That’s a great question! When I first bought my crappy house ten years ago, my cousin Tommy was a big help. He did a lot of attic crawling and he was the one who made that plywood catwalk (catcrawl?) to make it easier to navigate up there. The picture is deceiving. The plywood isn’t nearly as big as it looks. The only way into the attic is the scuttlehole, so I’m guessing they’re maybe 2ft x3ft max. It definitely does make it easier to move around up there.

  • Marilyn

    Attics are so eerie aren’t they? ….whooooooo…BOO!! Haha! Great post and had me interested all the way. I can’t believe you wired that up yourself, YOU GO GIRL! I can not wait to see if you actually have a FIREWORKS light! I prefer a ceiling fan but then we are in FL and it gets mighty hot down here. …so…you did a great job and NOW I have to wait a WHOLE WEEK before I can see the actual light?? Gee, I’m a special friend, can’t you text me a photo NOW…..ok, I will wait. ? LOVE and HUGS, Marilyn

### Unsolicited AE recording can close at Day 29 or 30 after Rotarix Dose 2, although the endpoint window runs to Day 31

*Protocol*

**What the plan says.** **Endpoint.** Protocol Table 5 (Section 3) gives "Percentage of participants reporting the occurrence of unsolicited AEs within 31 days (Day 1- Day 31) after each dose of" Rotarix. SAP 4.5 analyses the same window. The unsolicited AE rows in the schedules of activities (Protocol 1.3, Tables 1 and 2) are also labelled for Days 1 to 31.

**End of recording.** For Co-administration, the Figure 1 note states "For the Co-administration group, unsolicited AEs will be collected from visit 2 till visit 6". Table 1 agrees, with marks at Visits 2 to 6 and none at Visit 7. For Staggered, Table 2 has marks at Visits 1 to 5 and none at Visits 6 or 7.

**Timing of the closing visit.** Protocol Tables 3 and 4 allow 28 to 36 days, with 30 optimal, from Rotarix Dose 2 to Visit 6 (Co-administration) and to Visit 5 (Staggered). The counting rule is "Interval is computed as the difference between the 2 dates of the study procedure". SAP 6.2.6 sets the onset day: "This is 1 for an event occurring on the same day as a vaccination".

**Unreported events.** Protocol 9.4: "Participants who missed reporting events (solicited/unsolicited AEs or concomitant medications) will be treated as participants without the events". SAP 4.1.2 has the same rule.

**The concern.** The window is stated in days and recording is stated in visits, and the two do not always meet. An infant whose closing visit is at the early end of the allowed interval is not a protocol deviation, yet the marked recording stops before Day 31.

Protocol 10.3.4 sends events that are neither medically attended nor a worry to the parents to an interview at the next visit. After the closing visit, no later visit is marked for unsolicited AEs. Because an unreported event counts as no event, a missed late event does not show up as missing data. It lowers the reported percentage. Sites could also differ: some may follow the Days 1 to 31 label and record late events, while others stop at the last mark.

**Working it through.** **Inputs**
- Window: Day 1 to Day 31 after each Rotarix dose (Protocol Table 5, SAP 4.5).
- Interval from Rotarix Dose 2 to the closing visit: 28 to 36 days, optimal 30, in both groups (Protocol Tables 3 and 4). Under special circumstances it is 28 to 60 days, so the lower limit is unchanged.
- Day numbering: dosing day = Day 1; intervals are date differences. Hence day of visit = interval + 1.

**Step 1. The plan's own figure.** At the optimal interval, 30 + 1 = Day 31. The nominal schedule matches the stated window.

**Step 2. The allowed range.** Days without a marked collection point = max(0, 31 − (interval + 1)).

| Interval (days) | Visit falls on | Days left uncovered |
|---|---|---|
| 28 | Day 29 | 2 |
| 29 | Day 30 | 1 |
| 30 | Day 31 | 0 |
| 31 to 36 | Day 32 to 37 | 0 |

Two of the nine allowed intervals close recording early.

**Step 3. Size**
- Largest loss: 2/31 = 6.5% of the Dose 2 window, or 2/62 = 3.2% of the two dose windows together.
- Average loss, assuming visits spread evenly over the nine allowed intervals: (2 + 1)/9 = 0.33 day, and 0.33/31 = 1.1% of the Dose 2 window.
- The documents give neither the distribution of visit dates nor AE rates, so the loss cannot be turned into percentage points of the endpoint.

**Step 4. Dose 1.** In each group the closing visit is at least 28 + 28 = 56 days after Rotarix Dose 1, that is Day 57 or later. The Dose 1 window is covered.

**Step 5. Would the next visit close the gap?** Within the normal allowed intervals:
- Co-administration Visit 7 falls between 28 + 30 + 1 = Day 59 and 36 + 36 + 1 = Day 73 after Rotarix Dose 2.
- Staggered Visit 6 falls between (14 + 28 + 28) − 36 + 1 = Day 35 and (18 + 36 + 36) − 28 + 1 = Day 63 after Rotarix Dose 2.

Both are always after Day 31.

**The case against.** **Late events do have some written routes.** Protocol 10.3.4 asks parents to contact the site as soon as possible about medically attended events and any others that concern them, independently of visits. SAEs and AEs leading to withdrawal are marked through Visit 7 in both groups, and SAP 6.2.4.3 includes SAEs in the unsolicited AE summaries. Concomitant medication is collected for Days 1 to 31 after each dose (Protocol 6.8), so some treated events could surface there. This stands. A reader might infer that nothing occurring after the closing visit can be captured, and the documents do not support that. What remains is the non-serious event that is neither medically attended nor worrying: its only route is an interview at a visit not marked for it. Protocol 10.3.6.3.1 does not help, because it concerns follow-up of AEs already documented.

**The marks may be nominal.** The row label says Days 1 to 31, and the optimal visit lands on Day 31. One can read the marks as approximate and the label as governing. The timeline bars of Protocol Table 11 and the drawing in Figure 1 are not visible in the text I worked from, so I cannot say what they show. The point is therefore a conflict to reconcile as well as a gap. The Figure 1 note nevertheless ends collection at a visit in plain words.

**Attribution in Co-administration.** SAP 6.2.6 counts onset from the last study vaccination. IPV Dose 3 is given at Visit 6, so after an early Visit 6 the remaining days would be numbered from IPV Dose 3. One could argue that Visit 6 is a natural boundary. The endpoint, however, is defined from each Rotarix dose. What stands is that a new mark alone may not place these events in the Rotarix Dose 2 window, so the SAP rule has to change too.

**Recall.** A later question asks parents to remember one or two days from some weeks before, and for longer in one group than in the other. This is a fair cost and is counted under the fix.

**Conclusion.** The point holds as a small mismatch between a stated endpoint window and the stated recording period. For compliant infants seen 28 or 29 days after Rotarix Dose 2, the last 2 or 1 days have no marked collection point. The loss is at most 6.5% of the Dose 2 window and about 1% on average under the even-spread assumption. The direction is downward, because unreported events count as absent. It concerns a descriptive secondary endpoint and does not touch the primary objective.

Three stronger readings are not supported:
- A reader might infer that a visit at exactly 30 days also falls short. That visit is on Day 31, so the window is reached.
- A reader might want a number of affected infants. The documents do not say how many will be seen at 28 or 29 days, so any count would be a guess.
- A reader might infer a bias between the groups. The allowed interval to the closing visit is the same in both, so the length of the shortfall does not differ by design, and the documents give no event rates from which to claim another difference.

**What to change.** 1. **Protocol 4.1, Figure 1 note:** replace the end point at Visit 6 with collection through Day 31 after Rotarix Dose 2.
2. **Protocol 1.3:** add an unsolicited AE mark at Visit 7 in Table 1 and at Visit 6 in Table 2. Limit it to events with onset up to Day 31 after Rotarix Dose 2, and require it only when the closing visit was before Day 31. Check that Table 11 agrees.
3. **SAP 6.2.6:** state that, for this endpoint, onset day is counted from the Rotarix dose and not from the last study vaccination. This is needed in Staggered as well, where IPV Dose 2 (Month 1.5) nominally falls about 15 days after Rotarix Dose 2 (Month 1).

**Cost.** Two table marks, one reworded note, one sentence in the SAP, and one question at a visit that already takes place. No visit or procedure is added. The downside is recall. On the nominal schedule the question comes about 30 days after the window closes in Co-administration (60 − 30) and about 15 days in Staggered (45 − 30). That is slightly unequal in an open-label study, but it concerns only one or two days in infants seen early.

• My Crappy House

      Haha a whole week? It’ll be way longer than that! I have a ton to do before I hang up my light fixture. Spackling and sanding and trim and paint… You ARE a special friend, but if I take a photo now, it’ll look just like the one in the blog post. A bare bulb! hahaha

  • em@dustanddoghair.com

    I am taking a break from drunk cleaning my carpets to revisit your attic sojourn because I enjoyed the post last week but didn’t comment. (I think if you’ve enjoyed reading something, you’re legally required to say thank you via a comment.) Aside from the death crawl, the blinking picture of Egor alone was worthy of praise. But I can’t wait to see your light once it’s up and at ’em… That fixture is gorgeous!

    • My Crappy House

      Thank you for coming back to comment, my BBF (best blog friend). I’m happy you noticed the GIF. I feel like it was so subtle, people may have missed it. It’s nice to be appreciated

      P.S. Does drunk cleaning work?

  • Loft Lighting

    I couldn’t agree more with your points in this post about where to hang a ceiling light fixture. It’s refreshing to see someone addressing this issue, and your suggestions for tackling it are spot on. Looking forward to reading more.